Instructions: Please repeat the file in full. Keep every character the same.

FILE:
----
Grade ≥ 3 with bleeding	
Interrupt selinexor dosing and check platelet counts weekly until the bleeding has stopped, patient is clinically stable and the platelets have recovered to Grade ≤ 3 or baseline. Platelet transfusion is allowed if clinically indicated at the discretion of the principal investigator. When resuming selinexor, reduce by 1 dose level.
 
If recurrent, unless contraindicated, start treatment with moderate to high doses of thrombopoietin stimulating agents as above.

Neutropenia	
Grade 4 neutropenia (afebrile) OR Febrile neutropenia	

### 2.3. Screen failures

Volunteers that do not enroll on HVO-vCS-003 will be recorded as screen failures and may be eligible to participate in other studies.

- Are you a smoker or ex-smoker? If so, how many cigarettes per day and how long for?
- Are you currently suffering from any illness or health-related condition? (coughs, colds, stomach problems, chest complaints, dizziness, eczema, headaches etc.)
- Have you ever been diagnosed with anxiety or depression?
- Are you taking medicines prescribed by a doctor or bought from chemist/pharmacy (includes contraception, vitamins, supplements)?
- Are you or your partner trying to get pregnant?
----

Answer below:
Grade ≥ 3 with bleeding	
Interrupt selinexor dosing and check platelet counts weekly until the bleeding has stopped, patient is clinically stable and the platelets have recovered to Grade ≤ 3 or baseline. Platelet transfusion is allowed if clinically indicated at the discretion of the principal investigator. When resuming selinexor, reduce by 1 dose level.
 
If recurrent, unless contraindicated, start treatment with moderate to high doses of thrombopoietin stimulating agents as above.

Neutropenia	
Grade 4 neutropenia (afebrile) OR Febrile neutropenia	

### 2.3. Screen failures

Volunteers that do not enroll on HVO-vCS-003 will be recorded as screen failures and may be eligible to participate in other studies.

- Are you a smoker or ex-smoker? If so, how many cigarettes per day and how long for?
- Are you currently suffering from any illness or health-related condition? (coughs, colds, stomach problems, chest complaints, dizziness, eczema, headaches etc.)
- Have you ever been diagnosed with anxiety or depression?
- Are you taking medicines prescribed by a doctor or bought from chemist/pharmacy (includes contraception, vitamins, supplements)?
- Are you or your partner trying to get pregnant?